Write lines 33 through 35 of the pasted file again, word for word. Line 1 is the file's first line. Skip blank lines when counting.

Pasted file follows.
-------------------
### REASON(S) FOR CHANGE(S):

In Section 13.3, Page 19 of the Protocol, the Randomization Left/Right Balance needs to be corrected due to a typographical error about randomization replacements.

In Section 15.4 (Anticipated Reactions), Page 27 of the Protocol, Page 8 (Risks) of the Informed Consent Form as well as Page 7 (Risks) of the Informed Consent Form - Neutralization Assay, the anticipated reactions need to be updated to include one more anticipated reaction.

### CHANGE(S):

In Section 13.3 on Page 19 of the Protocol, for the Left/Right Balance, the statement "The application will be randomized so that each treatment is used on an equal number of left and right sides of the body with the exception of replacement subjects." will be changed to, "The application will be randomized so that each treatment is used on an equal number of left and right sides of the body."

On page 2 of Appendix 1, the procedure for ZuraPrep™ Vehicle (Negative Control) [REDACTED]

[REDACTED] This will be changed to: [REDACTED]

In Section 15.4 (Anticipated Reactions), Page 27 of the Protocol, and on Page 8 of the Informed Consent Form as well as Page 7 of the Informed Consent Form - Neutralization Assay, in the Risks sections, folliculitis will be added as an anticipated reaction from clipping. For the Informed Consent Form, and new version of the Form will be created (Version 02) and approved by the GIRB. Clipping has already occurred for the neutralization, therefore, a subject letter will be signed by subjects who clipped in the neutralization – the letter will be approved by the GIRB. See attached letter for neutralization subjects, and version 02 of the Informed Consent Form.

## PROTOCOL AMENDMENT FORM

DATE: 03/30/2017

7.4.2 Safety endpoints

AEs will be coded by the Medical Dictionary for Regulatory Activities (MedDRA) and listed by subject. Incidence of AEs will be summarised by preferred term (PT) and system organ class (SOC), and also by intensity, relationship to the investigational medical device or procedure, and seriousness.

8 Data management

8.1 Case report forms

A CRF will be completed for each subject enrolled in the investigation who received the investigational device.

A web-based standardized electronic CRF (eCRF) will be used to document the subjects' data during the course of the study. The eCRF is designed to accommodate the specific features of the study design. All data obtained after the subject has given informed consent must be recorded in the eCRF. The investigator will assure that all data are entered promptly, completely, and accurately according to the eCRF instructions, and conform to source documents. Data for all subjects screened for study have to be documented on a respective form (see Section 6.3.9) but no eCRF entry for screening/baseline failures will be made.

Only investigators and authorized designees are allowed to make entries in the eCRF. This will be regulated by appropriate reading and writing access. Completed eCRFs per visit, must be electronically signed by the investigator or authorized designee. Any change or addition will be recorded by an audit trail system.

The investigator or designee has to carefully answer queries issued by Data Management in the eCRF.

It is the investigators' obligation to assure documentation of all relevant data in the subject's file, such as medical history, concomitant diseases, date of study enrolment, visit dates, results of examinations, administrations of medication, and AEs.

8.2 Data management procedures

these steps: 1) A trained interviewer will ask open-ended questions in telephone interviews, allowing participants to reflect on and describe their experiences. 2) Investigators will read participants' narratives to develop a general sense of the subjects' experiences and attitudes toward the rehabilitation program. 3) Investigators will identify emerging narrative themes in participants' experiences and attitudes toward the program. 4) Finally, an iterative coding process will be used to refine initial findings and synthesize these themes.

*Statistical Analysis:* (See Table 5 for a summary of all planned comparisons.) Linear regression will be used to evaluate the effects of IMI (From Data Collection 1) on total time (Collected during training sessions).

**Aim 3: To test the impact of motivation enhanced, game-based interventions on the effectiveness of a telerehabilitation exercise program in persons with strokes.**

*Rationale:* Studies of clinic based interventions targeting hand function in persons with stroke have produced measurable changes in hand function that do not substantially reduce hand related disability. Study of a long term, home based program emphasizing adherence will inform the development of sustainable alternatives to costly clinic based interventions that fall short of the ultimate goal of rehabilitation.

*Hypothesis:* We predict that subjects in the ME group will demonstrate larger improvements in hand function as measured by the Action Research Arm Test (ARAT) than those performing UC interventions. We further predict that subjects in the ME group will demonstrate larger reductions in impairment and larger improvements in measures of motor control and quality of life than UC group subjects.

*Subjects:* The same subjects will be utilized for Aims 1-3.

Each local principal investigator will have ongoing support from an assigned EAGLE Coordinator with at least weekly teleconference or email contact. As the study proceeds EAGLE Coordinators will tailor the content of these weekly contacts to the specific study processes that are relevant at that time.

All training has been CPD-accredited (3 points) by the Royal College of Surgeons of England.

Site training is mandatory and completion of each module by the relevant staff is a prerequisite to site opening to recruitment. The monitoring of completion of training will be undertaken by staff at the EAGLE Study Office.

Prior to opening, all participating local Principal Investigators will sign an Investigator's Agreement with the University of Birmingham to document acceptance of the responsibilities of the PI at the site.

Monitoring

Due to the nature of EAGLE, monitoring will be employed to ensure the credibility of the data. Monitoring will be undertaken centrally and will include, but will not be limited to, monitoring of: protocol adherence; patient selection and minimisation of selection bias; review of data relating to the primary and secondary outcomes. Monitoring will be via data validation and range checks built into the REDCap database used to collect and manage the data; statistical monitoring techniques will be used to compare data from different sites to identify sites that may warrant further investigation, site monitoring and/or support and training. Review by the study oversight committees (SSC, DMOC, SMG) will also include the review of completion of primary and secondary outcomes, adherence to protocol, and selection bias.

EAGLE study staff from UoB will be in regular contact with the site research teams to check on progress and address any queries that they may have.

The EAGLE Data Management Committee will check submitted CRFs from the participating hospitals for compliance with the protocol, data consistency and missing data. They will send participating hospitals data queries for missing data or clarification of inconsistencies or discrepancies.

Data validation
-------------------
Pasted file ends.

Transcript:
EAGLE study staff from UoB will be in regular contact with the site research teams to check on progress and address any queries that they may have.

The EAGLE Data Management Committee will check submitted CRFs from the participating hospitals for compliance with the protocol, data consistency and missing data. They will send participating hospitals data queries for missing data or clarification of inconsistencies or discrepancies.

Data validation